Messier 46 and NGC 2438

Observation Notes:

This is a dense cluster with a granular base of stars. It was a rough circle. On the north side, there was a small round patch of nebulosity about 2′-3′ in diameter. The body of M46 seemed to be about 22′ in diameter, but not particularly concentrated toward the center. It was really a beautiful sight–very sprinkly and glowing.

I alternated using the Orion Ultrablock filter to see what kind of difference it made on the small planetary nebula, and it did hilight that the nebula was indeed a different beast from the glow of the cluster–although I was still able to see it without the filter. One bright star in the cluster shone like a beacon right against the southeast side of the ball of the nebula. Seeing seemed too poor to bother resolving more at higher magnification. Perhaps another time.

Factoids:

M46 is a very rich cluster with 150 stars greater than magnitude 10-13, and a total population around 500 stars. The brightest stars are spectral type A0, 100 times brighter than the sun, indicating an age of about 300 million years. The cluster is about 5400 light years distant, with a diameter of about 30 light years. It is receding from us at 41.4 km/sec.

NGC 2438 is a famous companion to the view of M46. It is not likely a member of the cluster, because it has a radial velocity 43 km/sec different from the cluster. An estimate by Woldemar Götz puts its distance at 2900 light years, which is much closer compared to the cluster. This planetary nebula was discovered by William Herschel in 1786. Its diameter of 1.1′ is half my estimate–indicating that I probably need to use a 240X view to guage sizes of small objects like this 😉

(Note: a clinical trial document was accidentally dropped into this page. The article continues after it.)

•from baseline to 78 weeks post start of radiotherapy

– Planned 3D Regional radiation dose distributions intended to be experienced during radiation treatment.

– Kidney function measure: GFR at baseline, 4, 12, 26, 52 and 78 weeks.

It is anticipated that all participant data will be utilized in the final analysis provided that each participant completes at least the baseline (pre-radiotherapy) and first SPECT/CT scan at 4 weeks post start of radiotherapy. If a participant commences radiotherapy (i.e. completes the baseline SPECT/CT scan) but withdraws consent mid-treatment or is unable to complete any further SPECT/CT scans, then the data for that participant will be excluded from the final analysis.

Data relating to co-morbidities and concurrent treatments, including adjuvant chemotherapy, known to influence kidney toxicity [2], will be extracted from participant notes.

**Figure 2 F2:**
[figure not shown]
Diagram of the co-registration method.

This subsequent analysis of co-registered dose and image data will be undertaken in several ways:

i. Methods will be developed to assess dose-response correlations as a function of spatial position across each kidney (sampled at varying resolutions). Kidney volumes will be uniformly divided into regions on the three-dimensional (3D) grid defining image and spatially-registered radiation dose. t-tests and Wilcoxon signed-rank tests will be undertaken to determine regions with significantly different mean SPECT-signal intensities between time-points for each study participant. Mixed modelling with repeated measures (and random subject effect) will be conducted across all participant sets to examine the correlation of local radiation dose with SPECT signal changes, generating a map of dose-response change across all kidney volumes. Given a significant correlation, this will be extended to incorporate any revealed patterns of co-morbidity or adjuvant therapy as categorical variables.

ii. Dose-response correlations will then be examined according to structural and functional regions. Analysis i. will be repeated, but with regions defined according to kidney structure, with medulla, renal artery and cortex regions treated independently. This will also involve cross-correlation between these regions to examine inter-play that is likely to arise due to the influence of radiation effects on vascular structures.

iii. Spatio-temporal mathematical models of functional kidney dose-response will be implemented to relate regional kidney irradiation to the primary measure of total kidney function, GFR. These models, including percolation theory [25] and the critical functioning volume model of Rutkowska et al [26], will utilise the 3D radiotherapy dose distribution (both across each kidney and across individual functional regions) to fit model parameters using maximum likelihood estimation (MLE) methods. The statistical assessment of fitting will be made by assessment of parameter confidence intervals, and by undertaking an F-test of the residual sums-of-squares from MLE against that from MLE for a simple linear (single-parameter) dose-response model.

Subject M46 (NGC 2437) and NGC 2438
Classification Open Cluster and Planetary Nebula
Position* Puppis:
M47: [RA: 07:41.8 / Dec: -14:49]
NGC 2438 [RA: 07:41.8 / Dec: -14:44]
Size* M47: 27′ / NGC 2438: 1.1′
Brightness* M47: 6.0 / NGC 2438: 10.8
Date/Time February 4, 2005 – 10:30 PM
(February 5, 2005 – 05:30 UT)
Observing Loc. Flagstaff, AZ – Home
Instrument Orion SVP 6LT Reflector (150 mm dia./1200 mm F/L)
Eyepieces/Mag. 25 mm (48X)
Conditions Clear, dewy, 22°F
Seeing 2/10
Transparency Mag 5.0
Sources SEDS

*Based on published data.

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